The main finding of the present study is that the cold-induced metabolic response and changes in gene expression in BAT and muscle differ depending on the time-of-day of the cold exposure. For instance, the cold-induced increase in lipid oxidation was mainly observed during the dark phase (Figures 5E,F), indicating a daily modulation of the cold-induced metabolic adaptations. In the soleus skeletal muscle, particularly active during shivering thermogenesis, cold exposure increased the expression of clock genes in both the negative and positive loop of the core clock mechanism, PER/CRY and BMAL-1/CLOCK, respectively (Figure 6). In addition, besides upregulating clock gene expression in both regulatory loops of the BAT molecular clock as well, cold exposure inhibited the expression of DBP and REV-ERBα in BAT (Figure 6). The current findings add further evidence for a tissue-specific action of the internal clock in peripheral tissues such as the skeletal muscle and BAT. Whether this differential modulation in response to environmental stimuli relies on the activity of the central clock, extra-SCN sites within the central nervous system or peripheral inputs remains to be further elucidated.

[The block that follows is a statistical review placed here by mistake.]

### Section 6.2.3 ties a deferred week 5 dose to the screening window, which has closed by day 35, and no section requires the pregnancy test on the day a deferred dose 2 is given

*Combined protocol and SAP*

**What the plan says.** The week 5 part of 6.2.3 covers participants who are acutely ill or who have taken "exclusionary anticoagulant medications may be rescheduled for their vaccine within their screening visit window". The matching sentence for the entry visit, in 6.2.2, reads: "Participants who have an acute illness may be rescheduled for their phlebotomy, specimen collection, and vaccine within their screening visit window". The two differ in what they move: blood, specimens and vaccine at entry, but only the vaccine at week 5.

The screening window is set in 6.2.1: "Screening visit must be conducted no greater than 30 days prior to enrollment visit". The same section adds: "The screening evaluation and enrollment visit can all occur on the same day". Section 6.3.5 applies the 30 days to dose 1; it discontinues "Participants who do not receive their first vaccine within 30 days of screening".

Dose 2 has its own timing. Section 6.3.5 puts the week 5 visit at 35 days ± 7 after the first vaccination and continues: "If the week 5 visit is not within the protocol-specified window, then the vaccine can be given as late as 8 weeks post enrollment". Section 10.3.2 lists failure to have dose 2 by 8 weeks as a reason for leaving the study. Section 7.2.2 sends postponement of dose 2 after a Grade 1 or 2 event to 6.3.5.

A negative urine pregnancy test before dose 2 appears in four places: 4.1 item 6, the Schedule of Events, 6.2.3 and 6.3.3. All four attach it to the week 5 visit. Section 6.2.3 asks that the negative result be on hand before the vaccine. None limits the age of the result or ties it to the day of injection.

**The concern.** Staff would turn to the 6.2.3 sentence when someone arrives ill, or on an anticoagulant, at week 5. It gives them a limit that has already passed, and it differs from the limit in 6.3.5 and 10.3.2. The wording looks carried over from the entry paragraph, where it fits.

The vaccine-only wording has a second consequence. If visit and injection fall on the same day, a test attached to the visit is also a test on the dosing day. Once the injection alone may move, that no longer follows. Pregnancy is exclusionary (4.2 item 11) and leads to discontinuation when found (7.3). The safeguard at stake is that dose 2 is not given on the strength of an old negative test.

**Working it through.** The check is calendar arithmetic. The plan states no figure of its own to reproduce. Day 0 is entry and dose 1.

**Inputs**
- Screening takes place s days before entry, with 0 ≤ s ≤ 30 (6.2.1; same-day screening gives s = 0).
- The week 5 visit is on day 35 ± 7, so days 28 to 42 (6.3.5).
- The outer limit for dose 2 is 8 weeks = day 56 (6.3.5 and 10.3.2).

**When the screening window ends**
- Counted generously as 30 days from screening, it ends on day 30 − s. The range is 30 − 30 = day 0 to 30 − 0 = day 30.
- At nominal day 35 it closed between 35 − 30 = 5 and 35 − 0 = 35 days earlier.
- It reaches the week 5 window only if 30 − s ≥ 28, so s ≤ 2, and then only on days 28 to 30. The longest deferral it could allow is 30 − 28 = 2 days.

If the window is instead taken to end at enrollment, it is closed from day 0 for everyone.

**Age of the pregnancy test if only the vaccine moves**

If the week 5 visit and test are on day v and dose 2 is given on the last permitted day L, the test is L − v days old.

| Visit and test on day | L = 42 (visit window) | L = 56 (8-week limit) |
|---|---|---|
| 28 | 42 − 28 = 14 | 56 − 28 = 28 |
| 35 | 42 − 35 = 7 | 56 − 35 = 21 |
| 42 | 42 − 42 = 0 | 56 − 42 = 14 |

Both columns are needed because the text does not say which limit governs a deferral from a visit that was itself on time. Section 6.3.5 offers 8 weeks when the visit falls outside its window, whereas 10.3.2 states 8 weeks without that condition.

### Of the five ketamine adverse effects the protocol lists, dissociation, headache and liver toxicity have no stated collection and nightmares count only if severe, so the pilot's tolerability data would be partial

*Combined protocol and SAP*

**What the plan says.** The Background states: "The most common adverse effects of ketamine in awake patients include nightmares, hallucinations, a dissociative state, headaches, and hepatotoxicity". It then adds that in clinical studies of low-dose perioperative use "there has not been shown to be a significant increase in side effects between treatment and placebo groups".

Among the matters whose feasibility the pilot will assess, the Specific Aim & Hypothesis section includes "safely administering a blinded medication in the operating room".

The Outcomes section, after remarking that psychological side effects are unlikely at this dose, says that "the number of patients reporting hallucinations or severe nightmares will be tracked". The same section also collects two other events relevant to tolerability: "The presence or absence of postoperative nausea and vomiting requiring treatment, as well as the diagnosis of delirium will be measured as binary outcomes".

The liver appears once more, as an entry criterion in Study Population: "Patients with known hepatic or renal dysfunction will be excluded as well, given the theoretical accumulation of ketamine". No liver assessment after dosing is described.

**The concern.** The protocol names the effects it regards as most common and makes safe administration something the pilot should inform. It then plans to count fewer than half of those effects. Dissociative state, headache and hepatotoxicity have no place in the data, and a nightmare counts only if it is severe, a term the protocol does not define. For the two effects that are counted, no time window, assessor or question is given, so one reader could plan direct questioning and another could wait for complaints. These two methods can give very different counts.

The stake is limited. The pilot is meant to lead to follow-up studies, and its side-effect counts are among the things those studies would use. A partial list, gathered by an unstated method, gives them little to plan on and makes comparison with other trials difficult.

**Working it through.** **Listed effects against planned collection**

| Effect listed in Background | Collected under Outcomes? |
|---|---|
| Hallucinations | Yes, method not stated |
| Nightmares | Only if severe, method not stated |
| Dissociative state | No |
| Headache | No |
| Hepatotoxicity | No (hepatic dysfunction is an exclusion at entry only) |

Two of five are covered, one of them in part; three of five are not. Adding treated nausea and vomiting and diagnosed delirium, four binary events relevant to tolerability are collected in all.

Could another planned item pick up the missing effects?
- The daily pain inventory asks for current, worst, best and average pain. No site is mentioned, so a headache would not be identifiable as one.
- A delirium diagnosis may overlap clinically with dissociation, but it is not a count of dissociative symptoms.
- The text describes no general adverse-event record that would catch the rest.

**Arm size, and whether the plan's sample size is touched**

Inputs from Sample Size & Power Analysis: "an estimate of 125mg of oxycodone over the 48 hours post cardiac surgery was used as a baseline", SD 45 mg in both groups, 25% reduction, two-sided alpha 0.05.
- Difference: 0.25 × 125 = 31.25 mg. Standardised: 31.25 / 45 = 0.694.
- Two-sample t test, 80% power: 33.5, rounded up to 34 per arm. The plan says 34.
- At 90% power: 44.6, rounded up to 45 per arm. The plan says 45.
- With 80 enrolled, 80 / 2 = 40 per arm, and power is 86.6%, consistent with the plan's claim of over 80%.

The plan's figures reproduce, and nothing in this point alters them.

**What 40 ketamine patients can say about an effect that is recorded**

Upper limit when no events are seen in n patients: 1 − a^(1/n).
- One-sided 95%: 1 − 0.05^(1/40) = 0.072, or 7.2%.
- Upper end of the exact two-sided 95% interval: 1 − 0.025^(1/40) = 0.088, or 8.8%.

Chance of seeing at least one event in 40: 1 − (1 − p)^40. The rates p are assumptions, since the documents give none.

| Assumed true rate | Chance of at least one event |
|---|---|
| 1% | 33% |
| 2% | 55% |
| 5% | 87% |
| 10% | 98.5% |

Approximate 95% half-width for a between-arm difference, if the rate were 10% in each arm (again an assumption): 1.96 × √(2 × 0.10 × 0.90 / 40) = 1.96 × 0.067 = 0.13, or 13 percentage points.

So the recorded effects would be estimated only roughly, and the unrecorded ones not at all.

Effects of Cold Exposure During Different Times-of-Day on Thermogenesis and Substrate Oxidation
The thermal and metabolic adjustments induced by an acute exposure to a cold environment are well known for mice (24–29), rats (6, 8, 30–32), and humans (9, 33–35). Our experiments confirmed the effects of cold on the induction of increased heat production mostly through the concerted modulation of behavioral (LA, food, and water intake) and metabolic (Tcore, VO2, RER, EE, CHO, and lipid oxidation) processes. In accordance with our hypothesis, we found that time-of-day modulated the thermal, behavioral, and metabolic responses.